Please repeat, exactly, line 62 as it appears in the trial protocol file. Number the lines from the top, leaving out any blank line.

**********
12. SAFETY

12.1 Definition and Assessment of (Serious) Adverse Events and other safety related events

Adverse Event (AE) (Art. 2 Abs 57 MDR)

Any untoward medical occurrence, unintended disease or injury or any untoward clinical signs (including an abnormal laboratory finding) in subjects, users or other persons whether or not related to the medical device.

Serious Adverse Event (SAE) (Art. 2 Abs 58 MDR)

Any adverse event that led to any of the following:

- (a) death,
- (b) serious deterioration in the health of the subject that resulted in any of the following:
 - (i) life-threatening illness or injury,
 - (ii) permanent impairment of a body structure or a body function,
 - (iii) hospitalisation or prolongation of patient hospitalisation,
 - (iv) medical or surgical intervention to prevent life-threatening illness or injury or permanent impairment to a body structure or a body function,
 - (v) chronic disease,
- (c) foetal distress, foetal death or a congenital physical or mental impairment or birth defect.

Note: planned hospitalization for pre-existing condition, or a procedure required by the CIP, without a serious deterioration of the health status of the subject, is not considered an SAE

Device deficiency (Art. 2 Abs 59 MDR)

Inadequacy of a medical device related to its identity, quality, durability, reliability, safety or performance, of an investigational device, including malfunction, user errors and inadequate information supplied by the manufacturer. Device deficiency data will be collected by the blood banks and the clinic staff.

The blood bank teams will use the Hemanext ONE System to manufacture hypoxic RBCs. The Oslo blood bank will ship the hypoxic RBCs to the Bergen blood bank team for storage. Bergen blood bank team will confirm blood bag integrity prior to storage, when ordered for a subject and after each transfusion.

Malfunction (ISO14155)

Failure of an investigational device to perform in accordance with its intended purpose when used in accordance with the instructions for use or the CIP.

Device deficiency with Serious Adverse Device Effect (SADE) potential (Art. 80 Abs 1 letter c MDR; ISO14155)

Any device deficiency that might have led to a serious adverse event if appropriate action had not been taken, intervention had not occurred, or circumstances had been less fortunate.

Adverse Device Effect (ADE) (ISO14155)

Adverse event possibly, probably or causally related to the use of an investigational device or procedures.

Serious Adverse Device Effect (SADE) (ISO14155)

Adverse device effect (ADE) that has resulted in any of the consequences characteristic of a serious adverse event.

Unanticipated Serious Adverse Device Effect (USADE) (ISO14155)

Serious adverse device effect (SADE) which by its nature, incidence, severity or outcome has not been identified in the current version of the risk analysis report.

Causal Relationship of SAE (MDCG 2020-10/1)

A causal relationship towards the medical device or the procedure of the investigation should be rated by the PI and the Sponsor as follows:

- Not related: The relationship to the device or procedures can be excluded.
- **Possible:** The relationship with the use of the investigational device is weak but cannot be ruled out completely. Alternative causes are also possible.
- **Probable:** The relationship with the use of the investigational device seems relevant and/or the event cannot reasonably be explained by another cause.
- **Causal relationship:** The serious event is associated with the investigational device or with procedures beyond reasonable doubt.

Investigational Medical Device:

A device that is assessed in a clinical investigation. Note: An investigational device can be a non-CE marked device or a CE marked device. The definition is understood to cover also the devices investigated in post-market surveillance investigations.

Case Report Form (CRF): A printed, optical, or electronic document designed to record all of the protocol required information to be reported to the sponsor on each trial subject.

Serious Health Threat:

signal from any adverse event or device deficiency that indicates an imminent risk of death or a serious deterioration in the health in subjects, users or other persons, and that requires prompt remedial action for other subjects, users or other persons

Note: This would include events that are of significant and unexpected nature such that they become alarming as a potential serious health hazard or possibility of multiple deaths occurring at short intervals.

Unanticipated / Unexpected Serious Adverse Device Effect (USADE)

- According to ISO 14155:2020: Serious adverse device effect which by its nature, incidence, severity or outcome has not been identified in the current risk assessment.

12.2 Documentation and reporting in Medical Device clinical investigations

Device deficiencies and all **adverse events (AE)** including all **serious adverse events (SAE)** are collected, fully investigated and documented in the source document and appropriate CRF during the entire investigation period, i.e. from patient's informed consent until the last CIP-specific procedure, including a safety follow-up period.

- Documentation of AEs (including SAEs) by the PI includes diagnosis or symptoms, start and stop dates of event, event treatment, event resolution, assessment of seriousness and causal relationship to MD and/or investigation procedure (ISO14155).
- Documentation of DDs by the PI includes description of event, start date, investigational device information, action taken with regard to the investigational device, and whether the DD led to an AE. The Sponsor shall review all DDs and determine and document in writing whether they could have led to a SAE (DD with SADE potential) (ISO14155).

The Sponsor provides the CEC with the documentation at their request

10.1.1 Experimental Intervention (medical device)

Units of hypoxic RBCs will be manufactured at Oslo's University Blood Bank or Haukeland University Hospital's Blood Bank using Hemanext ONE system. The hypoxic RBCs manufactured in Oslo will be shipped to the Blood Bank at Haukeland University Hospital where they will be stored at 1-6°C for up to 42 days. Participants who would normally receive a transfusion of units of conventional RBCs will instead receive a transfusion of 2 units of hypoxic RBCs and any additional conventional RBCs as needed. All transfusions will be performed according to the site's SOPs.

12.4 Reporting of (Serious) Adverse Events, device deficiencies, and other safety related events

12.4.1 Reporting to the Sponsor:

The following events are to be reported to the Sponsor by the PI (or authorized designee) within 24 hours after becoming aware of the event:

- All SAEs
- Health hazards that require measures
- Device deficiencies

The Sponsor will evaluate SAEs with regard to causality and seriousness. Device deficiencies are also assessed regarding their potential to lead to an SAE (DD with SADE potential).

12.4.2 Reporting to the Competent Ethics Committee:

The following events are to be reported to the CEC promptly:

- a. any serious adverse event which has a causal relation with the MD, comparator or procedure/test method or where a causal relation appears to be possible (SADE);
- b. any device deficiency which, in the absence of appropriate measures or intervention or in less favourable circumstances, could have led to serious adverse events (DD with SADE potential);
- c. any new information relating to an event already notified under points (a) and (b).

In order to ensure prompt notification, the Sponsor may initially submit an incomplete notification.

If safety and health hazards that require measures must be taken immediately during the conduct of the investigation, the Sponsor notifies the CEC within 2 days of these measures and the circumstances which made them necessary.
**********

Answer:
In order to ensure prompt notification, the Sponsor may initially submit an incomplete notification.